Dou et al. proposed the RESOLVE score, which includes plaque distribution (on the opposite or same side as the side branch), pre-procedural TIMI flow grade, bifurcation angle, diameter ratio between the main vessel and side branch, stenosis degree at the level of bifurcation core and side branch. The risk of side-branch occlusion ranged from 0% in the lower quartile of RESOLVE scores to nearly 20% in the higher quartile.26
In clinical practice, when selecting appropriate strategy, most operators focus on lesion length of the side branch using a threshold of >5 mm or >10 mm to consider elective double stenting. Indeed, a long stenosis will have a high risk of restenosis if treated with balloon angioplasty only; moreover, placement of a long stent on the side branch will be technically less favourable after main-vessel stenting, thereby suggesting a ‘side branch first’ approach.27 A recent meta-analysis confirmed that bifurcation lesions with side-branch stenosis >10 mm had better results when treated with two-stent techniques.27
The role of bifurcation angle is somewhat controversial, but some studies have found a higher risk of side-branch occlusion with a wide angle.26,28,29 A T-shaped anatomy also increases technical difficulty of recrossing, and could prompt clinicians to stent the side branch first with a T-stent technique rather than culotte or crush.28
Moderate or severe calcifications can be identified in around 20% of bifurcation lesions, and is associated with worse outcomes, mainly because of target-lesion and vessel failure.30,31 In our experience, in case of acute side-branch occlusion, calcification at its ostium often makes rewiring and rescue more difficult. Indeed, the difficulty in side-branch wiring should be taken into account before proceeding to main-vessel stenting: if the side branch is clinically relevant, significantly diseased and difficult to wire, it is strongly advisable to secure it by stenting upfront. Accurate lesion preparation, including rotational atherectomy, may be advisable in the case of severe calcification.32–34
While PS often provides excellent results with less effort, when bailout side-branch stenting is necessary, the rate of adverse events increases steadily, compared with double stenting.35 Some data suggest that results after elective double stenting are better than for cases treated with bailout side-branch stenting in the context of a provisional technique.35 Therefore, if we could reliably predict the risk of side-branch compromise upfront, it would be preferable to routinely perform a two-stent strategy in those cases. Unfortunately, provided that it is often difficult to foresee the fate of the side branch after main-vessel stenting, we have developed a simplified approach to select cases for elective double stenting, which we propose in Figure 3.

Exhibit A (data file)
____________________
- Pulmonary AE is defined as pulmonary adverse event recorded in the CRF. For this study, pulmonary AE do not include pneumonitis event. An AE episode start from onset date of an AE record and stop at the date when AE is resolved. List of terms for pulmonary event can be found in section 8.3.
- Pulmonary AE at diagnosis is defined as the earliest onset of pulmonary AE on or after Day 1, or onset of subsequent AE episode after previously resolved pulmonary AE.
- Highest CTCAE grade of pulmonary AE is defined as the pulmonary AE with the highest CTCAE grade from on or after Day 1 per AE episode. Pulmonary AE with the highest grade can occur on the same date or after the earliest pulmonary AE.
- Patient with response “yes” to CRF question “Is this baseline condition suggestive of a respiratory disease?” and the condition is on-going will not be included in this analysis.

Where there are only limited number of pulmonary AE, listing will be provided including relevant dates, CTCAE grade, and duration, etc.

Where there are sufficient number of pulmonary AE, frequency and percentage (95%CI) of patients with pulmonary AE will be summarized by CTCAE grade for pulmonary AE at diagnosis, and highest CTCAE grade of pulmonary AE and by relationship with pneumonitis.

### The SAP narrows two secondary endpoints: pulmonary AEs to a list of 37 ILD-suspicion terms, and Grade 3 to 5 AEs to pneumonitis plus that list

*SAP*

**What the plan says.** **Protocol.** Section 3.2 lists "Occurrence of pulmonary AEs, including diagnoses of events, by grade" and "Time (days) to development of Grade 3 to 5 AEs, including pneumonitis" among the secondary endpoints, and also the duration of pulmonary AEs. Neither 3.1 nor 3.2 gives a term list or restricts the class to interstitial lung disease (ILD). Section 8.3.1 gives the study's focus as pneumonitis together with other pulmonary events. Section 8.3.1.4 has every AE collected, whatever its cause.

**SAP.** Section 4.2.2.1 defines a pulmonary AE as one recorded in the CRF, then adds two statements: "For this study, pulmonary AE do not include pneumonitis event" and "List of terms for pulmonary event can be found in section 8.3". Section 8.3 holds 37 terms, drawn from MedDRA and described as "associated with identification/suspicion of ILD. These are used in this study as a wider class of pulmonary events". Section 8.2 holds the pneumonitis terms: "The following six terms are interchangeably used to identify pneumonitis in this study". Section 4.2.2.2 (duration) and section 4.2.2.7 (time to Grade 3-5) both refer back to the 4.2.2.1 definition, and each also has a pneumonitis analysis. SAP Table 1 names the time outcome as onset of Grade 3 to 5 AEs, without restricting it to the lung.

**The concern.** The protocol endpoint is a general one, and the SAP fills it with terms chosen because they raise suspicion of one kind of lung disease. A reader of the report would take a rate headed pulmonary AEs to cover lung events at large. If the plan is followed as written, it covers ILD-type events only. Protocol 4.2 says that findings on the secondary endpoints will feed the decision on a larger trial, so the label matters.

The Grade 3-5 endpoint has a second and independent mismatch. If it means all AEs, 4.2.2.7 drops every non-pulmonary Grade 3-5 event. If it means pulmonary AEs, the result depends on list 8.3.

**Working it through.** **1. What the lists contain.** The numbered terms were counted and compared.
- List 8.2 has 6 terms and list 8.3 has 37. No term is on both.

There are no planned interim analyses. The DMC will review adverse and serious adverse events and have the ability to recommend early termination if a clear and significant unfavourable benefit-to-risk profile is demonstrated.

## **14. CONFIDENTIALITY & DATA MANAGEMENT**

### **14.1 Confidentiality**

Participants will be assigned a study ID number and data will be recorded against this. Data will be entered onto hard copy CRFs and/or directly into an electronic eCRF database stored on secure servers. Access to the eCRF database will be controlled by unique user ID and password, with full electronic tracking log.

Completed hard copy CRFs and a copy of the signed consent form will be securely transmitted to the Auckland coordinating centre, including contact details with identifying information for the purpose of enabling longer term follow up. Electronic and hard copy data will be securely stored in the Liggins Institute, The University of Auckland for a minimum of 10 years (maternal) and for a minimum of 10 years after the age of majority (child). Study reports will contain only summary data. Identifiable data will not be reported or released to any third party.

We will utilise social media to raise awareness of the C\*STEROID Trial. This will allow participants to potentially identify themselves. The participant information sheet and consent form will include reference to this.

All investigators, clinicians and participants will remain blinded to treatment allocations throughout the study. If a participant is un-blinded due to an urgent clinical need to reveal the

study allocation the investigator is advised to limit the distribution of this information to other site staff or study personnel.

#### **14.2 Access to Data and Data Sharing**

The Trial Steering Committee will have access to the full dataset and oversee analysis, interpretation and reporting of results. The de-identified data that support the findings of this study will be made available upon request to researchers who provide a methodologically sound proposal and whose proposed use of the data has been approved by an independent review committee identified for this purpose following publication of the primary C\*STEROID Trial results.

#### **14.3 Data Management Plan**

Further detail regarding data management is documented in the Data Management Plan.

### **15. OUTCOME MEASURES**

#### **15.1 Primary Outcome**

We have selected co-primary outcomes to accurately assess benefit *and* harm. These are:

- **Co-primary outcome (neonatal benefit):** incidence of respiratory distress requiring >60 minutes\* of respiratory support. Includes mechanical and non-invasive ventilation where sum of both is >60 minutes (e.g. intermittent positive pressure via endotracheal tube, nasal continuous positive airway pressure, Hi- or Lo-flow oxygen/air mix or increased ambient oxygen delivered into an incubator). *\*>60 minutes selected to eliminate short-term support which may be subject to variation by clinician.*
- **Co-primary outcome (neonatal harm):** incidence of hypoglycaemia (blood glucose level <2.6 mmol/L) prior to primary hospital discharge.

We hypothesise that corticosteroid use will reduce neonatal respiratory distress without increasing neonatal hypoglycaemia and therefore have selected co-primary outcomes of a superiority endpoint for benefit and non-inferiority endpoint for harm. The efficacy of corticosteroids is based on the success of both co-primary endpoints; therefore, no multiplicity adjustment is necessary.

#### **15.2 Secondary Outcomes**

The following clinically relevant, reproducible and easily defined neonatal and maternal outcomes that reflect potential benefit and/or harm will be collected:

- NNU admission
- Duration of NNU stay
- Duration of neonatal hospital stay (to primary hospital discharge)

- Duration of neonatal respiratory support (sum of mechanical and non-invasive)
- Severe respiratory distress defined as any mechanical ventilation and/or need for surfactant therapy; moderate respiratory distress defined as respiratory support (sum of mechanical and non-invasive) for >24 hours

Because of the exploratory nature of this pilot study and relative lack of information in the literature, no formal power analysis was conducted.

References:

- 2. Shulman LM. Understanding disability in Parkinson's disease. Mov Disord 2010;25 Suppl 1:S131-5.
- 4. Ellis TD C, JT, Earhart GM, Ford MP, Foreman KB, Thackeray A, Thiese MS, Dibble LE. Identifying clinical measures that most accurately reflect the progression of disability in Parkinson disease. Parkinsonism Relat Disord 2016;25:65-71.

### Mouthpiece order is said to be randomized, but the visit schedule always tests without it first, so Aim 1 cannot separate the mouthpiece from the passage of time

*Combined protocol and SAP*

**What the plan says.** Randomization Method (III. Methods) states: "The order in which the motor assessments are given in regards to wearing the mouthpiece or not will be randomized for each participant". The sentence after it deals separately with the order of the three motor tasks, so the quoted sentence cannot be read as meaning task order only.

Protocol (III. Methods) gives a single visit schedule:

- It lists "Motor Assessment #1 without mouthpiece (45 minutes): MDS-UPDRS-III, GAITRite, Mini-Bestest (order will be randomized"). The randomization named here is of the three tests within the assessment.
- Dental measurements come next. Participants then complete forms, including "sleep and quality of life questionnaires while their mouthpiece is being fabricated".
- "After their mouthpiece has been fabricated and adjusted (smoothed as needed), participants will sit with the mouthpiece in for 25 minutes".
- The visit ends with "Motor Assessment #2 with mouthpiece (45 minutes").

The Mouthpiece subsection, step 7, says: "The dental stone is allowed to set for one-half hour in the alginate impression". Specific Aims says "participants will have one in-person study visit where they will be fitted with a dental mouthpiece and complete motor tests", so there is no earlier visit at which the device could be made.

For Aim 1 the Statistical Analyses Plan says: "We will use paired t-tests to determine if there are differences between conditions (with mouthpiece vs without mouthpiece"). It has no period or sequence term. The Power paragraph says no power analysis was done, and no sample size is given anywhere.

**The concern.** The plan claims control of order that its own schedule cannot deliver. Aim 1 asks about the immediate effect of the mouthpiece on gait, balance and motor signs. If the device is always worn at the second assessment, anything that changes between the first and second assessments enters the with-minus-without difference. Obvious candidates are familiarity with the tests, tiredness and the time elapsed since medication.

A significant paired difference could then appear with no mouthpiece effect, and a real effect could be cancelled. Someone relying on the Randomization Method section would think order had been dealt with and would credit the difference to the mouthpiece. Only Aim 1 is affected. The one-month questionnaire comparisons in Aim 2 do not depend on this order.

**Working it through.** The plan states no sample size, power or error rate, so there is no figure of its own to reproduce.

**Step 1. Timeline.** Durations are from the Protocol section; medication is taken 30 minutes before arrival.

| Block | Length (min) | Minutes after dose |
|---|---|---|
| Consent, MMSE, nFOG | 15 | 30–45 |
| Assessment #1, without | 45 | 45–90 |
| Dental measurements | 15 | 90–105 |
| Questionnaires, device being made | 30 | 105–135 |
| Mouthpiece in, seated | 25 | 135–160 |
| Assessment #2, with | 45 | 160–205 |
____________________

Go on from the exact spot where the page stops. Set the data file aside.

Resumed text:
First of all, the clinical relevance of side branches should be assessed in non-left main bifurcations (in distal left main bifurcation, the side branch should always be considered relevant). We consider that side branches ≥2.5 mm diameter and longer than 10 cm will probably supply >10% of myocardium. We propose an arbitrary threshold of 10 cm, which is longer than the value of 73 mm identified by Kim et al. at CT scan, because angiography has a higher resolution compared to CT and therefore vessels usually look longer.13
Once a side branch is judged clinically relevant, the extent of its disease – lesion length – should be taken into account: if longer than 10 mm, then an elective two-stent technique is the preferred approach. Also, the presence of severe calcification on the ostium of a clinically relevant side branch makes us lean towards double stenting. In all other cases, PS will be the preferred option. The choice of the most appropriate two-stent technique goes beyond the aim of this study, and must be individualized according to the anatomical features of the lesion, as well as operator’s experience. However, all strategies require a step-by-step approach to reach an optimal final result that favourably impacts the clinical outcome.
In summary, while PS is appropriate for most cases, in select situations, it is appropriate to start upfront with a double-stenting technique. Based on our experience and data from literature, we provided a simplified approach to bifurcations: we advise a two-stent technique when the side branch is clinically relevant and has significant disease, defined as lesion length >10 mm and/or presence of severe calcification. The proposed algorithm is simple and easily reproducible; however, we recognize that the proposed thresholds are arbitrary and require validation in a prospective clinical trial.
We acknowledge that the present study has some shortcomings. Firstly, as with all algorithms, our proposal necessarily represents a compromise between ease of use and ability to capture the complexity of individual situations. Other features not included in this system (such as bifurcation angle, presence of thrombus, lesion length on main vessel, vessel tortuosity) should not be disregarded in appropriate decision making. However, the most important variables seem to be lesion length and calcification on side branch. Secondly, given the retrospective nature of this analysis, our conclusions should be regarded as preliminary and should be validated prospectively in an adequately large cohort of patients. Lastly, intracoronary imaging (IVUS/optical coherence tomography) was not used much in this study, especially in the complicated bifurcation group and the unprotected left main disease.